Bird Nest Cams
See birds and their nestlings in a whole new way with nest cams.
A camera records the nesting activity of this Anna's hummingbird. Photo by Joe Dellwo.
Meet Phoebe, an Allen’s hummingbird who stars in one of the Internet’s most popular nest cam sites. Phoebe captivates viewers around the world, with audiences watching her every move live on the web from the comfort of their own homes.
Phoebe’s permanent home is in a rosebush in Joe Dellwo’s front yard in Southern California. Her comings and goings, streamed live, have gained quite a following in just under three years.
By March 2011, Phoebe’s site had clocked more than 11 million views. Because this hummer is nonmigratory, there’s a lot of activity in her nest from October to June. Laying four or five clutches per season, she keeps viewers on the edge of their seats, eagerly awaiting the day the eggs hatch.
Allen's hummingbird eggs. Photo by Joe Dellwo.
Most nest cams are webcams mounted and focused on birds’ nests or nest boxes, sometimes only inches away. Computers stream the live footage over the Internet, offering a fascinating around-the-clock look into the nesting habits of diverse species.
Raptor Rock Stars
Another nest cam attracting a lot of attention is the one fixed on a bald eagle nest in Decorah, Iowa. This nest, monitored by the Raptor Resource Project, made headlines last spring when the hatching of three eggs was streamed live.
This eagle couple, too, has a big following, with page views in the millions. Even outside nesting season, the two can be seen flying in and out of their massive nest.
A Different Kind of Learning
Each year, the Cornell Lab of Ornithology streams the action at about 30 nests all over the United States.
Jason Martin, the project leader of Cornell’s NestCam program, says the message these cameras send is, “Hey, birds are cool! Check this out!” Viewers are drawn in by the frequent activity and the opportunity to get an intimate look at birds’ nests, and many go in search of more information on their own.
While you can visit a lot of these nest cams for live action 24/7, some other sites capture and select the most exciting activity, such as the laying or hatching of eggs, in video clips for viewers to watch anytime.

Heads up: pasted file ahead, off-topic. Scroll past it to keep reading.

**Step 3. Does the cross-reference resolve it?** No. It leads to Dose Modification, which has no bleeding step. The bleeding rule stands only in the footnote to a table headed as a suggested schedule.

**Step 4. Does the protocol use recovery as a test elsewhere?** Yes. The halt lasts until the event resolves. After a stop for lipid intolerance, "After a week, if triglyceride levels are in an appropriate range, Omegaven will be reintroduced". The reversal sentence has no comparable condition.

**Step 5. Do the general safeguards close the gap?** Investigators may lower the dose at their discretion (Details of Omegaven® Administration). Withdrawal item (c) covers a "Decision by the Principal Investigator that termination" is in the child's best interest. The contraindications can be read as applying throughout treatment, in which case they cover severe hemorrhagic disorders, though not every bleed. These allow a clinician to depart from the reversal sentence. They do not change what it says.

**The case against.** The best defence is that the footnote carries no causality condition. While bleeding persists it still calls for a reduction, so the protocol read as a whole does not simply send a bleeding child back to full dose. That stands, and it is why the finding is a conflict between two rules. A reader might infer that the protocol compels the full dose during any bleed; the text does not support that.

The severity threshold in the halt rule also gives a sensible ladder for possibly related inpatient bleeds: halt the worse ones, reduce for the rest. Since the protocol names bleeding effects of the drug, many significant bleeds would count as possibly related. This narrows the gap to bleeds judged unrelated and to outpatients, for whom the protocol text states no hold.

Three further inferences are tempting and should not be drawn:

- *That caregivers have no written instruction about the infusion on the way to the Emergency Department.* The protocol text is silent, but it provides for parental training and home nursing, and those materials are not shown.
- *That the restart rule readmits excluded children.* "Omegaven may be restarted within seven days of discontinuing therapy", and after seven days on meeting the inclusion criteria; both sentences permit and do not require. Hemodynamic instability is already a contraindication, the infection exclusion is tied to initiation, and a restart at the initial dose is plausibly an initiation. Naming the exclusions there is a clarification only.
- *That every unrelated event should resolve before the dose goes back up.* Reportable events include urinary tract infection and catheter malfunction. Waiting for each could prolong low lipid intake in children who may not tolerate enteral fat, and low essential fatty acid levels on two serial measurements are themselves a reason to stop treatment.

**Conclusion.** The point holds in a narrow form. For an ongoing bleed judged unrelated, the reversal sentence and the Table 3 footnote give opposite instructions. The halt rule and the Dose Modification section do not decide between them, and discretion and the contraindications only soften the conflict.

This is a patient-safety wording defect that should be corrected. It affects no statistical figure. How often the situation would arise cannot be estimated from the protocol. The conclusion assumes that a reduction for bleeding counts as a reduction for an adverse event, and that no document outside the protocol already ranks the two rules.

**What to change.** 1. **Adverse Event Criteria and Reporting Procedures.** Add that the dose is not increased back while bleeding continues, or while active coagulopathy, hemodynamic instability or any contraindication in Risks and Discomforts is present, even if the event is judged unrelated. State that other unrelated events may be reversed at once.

On the Cornell site, you can see snippets of the nesting activity of barred owls, chimney swifts, great crested flycatchers, eastern bluebirds and many more.
There are few things on the web that combine the education, excitement and fun of nest cams. And no matter who’s running the camera, these sites all have the same goal: to share a rarely seen part of nature in order to get more people engaged in birding. So go check them out. An egg could be hatching right now!
Visit these nest cams today and check out the action.
Watch Phoebe, an Allen's hummingbird on her nest in southern California
Allen's hummingbird feeding its young. Photo by Joe Dellwo.
Watch this pair of bald eagles on their nest in Decorah, Iowa
A bald eagle sits on the nest with its three young eagles.
Watch this red-tailed hawk nest at Cornell University in Ithaca, New York
A red-tailed hawk pair at their nest.
Watch a great blue heron pair on their nest at Cornell University in Ithaca, New York
A pair of great blue herons.
NestWatch: Another Nesting Experience
The Cornell Lab of Ornithology encourages the participation in citizen science. There’s no better time to get involved in NestWatch than right now—it’s nesting season!
What is NestWatch?
It’s a nest-monitoring project in which information collected by volunteers helps ornithologists learn more about nesting birds. NestWatch information is also available online for the public to view, download and explore.
Who can participate?
Anyone! Nature lovers of all ages are encouraged to take part. You’ll need to read a code of conduct and take a short quiz to get certified. Being a nest monitor is easy, but it is a responsibility.
How does it work?
Once you’re certified, go out and look for an active nest. Make sure it’s easy to see and that you can monitor it just by walking past. Record what you see online, and then return to the nest four to five days later to see what’s changed since your last visit.
Want to participate?
Everything you need to get started is available online at nestwatch.org.